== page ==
The Irish Mail on Sunday
The Boris I know isn’t the public caricature
IF IT wasn’t the sixth richest country in the world, our nearest neighbour and biggest customer, few would care much about Britain leaving the EU. Or be bothered about Boris Johnson. But a loose-cannon prime minister proposing cataclysmic self-harm for the UK also threatens Ireland with economic catastrophe.
The EU and Irish establishment, plus Sinn Féin, used to portray Brexit as a Gilbert and Sullivan operetta starring gormless toffs and dodgy barrow boys.
But the Brexit bogey men and women who emerged as ministers after the most ruthless cull of a cabinet in modern British history seem hell-bent on death or glory.
The cabinet are shackled to him in a political suicide pact and Boris’s place in history is predicated on him returning to Downing Street with a working majority after an early election.
British politics and public life are in chaotic freefall and Boris’s braggadocio promises to bring harmony to a divided nation.
By Christmas we will know a lot more about the new prime minister: Will he plámás the DUP and do a backstop deal on Irish ports? He will, if it cancels the 95-day countdown to Brexit and secures victory in a snap election that banishes Nigel Farage and the Brexit Party.
Will he follow President Trumpnow after the US abandoned Britain on the high seas near Iran – or will be seek Europe’s support to protect British shipping in the Gulf?
I suspect he will be a disappointment for President Trump. Boris is an instinctive social liberal and one-nation Conservative, proud that his great-grandfather arrived in Britain as a Muslim emigrant from Turkey. Everyone is an expert
on Boris now and their overfamiliarity with his celebrity encourages even lower expectations of him as head of government.
He occupies a hinterland between politics and popular culture and like showbiz icons Oprah and Beyoncé, Boris is immediately recognisable by his first name.
And just as viewers think they personally know fictional characters in a television series, they saw Boris’s swashbuckling persona as a rakish guest in Downton Abbey.
Sexual trysts and political intrigues originally cast him as a loveable rogue – but the hero in Carry On Boris has now morphed into a pantomime villain.
Those jokes fell flat after he became Britain’s 77th prime minister last Wednesday while opportunists and sycophants jousted for his attention.
Boris’s most precious personal and political asset was, and is, likeability.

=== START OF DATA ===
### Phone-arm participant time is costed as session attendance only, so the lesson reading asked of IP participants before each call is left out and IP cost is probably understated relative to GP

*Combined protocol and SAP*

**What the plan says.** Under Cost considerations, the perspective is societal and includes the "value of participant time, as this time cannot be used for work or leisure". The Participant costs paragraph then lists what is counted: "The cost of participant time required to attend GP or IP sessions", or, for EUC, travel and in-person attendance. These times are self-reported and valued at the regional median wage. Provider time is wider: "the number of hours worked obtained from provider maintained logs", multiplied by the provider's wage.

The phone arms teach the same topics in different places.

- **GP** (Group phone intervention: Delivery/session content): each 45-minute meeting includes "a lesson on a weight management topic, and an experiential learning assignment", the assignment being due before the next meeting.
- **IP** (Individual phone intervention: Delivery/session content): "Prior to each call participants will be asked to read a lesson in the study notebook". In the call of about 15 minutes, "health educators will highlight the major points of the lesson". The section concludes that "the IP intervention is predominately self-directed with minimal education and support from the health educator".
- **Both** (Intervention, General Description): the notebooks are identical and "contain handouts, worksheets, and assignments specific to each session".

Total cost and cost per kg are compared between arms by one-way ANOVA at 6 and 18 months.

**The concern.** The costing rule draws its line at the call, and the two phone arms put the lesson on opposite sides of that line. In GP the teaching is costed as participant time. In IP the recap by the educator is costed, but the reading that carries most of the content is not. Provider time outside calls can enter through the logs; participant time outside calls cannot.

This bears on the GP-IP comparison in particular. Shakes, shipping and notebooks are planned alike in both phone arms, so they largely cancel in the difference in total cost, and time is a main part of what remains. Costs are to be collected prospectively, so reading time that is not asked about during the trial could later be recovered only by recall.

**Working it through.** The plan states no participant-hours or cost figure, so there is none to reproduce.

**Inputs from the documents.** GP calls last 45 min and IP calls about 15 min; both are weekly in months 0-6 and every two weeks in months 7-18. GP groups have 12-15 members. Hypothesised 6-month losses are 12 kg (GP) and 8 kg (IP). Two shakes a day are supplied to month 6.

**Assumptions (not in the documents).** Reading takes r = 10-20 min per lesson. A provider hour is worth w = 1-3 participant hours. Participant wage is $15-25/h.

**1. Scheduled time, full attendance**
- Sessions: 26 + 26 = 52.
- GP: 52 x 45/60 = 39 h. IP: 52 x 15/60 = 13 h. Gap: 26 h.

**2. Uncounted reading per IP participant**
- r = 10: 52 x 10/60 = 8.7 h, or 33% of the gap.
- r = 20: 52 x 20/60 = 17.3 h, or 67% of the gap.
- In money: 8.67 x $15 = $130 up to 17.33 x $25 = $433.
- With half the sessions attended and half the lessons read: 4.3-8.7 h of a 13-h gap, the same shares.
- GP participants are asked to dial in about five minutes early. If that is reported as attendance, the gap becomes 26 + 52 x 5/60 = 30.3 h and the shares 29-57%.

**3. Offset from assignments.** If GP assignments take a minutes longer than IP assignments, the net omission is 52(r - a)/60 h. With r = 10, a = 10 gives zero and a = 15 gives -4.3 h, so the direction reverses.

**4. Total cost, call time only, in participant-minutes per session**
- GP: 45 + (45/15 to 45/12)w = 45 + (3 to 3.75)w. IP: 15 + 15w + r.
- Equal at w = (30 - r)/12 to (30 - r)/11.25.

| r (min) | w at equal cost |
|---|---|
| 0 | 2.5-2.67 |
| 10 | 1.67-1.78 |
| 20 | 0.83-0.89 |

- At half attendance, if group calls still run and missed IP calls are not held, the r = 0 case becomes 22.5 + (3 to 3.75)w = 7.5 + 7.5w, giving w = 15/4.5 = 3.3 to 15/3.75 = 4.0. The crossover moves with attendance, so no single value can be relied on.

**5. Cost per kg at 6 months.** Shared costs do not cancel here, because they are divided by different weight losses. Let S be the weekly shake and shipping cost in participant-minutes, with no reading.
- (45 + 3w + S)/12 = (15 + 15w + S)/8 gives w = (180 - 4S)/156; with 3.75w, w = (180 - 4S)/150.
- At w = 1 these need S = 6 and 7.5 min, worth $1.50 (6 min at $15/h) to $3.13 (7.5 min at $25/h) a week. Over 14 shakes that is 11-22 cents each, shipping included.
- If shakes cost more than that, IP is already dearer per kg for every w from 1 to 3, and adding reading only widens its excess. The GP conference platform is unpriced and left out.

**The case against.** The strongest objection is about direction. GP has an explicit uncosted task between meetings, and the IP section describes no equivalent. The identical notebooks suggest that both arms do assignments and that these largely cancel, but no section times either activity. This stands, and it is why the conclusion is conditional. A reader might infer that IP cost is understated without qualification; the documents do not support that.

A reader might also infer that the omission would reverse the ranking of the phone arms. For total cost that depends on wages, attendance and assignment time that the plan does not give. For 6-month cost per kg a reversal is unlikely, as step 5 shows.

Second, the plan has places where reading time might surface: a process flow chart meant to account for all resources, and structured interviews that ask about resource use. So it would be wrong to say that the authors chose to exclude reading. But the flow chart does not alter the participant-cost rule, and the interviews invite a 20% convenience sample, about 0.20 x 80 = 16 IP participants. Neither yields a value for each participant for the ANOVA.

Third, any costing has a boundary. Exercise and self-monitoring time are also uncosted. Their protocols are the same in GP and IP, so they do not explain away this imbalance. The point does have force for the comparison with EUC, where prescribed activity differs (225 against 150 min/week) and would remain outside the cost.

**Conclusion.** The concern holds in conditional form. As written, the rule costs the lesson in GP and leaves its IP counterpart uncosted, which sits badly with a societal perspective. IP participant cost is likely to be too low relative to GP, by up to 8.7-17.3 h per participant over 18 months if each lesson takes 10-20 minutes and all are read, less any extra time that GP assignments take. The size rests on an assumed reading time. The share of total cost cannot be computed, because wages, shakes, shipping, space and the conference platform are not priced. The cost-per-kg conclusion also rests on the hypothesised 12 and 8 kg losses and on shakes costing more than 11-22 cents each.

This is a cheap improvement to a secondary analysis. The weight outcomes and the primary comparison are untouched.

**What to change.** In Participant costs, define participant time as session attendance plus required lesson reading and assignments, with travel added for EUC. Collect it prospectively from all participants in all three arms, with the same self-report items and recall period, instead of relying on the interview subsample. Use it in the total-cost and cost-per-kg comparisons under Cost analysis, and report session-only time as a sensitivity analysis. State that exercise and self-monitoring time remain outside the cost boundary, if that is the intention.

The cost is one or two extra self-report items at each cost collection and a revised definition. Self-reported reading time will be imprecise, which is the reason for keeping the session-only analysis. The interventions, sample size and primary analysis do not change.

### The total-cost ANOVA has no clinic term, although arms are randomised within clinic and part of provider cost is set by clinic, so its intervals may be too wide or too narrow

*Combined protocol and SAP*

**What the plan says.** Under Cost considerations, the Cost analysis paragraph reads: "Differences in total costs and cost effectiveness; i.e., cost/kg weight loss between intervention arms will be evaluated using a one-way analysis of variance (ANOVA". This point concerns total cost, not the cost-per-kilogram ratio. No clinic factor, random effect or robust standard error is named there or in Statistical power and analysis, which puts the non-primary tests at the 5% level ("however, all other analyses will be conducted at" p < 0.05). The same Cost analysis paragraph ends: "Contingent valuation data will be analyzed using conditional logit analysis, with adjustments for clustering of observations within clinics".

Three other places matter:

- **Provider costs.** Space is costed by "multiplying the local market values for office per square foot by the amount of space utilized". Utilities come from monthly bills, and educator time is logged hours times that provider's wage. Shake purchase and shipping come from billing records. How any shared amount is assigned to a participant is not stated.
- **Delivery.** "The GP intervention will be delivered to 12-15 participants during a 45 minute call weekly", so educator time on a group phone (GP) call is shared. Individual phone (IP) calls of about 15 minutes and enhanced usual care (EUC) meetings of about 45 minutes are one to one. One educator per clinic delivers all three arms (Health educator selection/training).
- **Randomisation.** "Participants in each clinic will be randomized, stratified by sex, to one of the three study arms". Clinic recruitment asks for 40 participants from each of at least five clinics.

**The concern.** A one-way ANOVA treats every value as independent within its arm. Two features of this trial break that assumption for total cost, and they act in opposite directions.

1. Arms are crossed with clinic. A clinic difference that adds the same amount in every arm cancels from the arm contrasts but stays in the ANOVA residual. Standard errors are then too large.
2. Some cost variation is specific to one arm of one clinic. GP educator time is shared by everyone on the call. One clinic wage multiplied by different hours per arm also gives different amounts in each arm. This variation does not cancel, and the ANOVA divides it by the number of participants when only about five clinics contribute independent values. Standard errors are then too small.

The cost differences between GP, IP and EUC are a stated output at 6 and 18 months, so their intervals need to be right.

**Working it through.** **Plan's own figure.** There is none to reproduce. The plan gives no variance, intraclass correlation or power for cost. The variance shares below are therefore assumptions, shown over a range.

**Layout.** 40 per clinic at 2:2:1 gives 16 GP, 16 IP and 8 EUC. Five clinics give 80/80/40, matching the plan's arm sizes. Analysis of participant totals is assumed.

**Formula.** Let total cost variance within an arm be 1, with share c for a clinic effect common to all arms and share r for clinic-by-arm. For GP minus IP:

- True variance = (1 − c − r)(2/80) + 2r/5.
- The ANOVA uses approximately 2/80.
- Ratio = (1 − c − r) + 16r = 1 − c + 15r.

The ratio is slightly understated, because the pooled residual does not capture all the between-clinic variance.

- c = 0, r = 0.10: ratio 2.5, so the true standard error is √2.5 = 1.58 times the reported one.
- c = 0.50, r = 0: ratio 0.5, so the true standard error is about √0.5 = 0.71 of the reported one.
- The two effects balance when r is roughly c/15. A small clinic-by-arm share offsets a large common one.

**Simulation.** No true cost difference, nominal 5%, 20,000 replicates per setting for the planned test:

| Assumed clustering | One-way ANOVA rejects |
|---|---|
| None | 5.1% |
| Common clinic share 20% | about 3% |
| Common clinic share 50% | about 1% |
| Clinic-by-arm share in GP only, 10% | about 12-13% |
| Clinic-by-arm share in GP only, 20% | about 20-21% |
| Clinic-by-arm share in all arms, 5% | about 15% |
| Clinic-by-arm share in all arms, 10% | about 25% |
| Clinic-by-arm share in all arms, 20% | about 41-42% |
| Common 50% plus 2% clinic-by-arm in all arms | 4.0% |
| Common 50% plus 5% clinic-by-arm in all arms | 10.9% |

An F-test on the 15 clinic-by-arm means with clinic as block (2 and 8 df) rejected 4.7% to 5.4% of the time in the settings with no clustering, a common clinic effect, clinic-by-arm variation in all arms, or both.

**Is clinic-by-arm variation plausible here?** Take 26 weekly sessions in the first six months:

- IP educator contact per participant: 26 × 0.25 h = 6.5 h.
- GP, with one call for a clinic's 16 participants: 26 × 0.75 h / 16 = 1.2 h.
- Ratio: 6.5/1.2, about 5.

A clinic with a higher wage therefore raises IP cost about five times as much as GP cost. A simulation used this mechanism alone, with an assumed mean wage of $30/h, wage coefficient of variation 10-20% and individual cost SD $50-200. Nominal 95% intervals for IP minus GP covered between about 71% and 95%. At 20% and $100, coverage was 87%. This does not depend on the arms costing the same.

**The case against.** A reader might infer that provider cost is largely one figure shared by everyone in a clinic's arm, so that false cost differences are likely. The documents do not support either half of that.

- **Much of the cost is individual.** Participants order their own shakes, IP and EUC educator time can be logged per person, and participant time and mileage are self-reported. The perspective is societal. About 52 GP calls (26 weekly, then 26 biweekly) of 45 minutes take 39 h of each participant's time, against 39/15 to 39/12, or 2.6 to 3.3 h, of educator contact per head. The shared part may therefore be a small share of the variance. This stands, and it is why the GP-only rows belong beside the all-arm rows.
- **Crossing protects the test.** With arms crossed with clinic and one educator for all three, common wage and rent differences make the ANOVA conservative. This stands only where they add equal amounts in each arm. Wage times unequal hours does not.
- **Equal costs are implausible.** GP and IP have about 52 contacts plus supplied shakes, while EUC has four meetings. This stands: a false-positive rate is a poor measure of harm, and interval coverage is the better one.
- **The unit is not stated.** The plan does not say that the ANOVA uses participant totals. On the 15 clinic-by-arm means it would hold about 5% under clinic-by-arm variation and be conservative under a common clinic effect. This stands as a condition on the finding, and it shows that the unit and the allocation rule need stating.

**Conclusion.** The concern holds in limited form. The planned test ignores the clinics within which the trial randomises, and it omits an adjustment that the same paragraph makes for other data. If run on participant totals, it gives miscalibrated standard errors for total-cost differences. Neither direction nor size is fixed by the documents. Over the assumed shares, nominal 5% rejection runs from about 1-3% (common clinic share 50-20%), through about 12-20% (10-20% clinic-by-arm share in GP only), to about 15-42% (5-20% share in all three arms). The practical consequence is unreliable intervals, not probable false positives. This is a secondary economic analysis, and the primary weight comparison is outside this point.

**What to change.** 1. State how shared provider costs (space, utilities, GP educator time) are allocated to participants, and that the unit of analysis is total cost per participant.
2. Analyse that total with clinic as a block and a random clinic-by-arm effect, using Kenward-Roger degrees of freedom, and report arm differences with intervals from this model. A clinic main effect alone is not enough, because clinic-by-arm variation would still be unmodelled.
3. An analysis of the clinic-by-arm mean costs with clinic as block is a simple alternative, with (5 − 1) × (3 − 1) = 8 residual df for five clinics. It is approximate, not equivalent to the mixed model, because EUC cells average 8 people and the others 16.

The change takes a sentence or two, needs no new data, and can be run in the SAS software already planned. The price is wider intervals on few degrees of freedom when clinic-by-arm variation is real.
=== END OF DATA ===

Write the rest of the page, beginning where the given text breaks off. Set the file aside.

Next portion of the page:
On the other hand, he fears nothing or nobody and believes he can achieve anything.
BUT Boris is also a fabulist who passes off fibs as hyperbole and his frequently pointless lies sow distrust of his promises among friends and foes alike. I doubt that Boris will decommission his most effective weapon – the bumbling and unthreatening Mr Bean-like guise that encourages opponents to
underestimate him. That was always an invaluable tool in his box of disguises.
I know Boris Johnson. We first met as reporters covering President Clinton’s historic visit to Belfast in 1995, although we haven’t got together since he was mayor of London.
He was the London correspondent for a Sunday radio programme I edited and presented – and he asked me to write on Ireland for the Spectator magazine when he was editor.
I was in his house in Islington, his office at the Spectator and spent an afternoon with him in Oxford. He also invited me to London when he was campaigning for a second term as mayor and asked me to be his guest at the Olympic Games (I declined).
He was a very popular mayor and was re-elected: London is a predominately Labour-voting city, so Boris’s appeal went far beyond party loyalties.
He is intensely loyal to the small team who have worked with him for years – and not all of them are Tories.
Boris rarely bothered mastering the detail of any brief, delegating the tedious grind to others.
HE IS lucky in love: his serial affairs – and few who know him believe he is now a born-again monogamist – have not damaged his reputation with the public. And none of the women he has been involved with has ever complained or shamed him or his family in public
And his good fortune is not confined to romance: The inept and unpopular leader of the opposition, Jeremy Corbyn, is a career Brexiteer – another bonus for Boris.
He has been very generous and kind to me and I like him. I don’t claim to know him well – but feel better qualified to judge his character than many of his critics.
Those who dismiss him as a public school, upper-class twit are ignorant and lazy.
The Johnsons were not wealthy and Boris’s education at Eton and Oxford depended on him passing scholarship exams; that meant no fees. He is still close to his large family.
Can he, like Winston Churchill, confound his critics and become the heroic saviour of his nation? I don’t know but Boris doesn’t do self-doubt.
Yet Brexit, his prescribed cure, threatens to kill the ailing Britain he has pledged to save.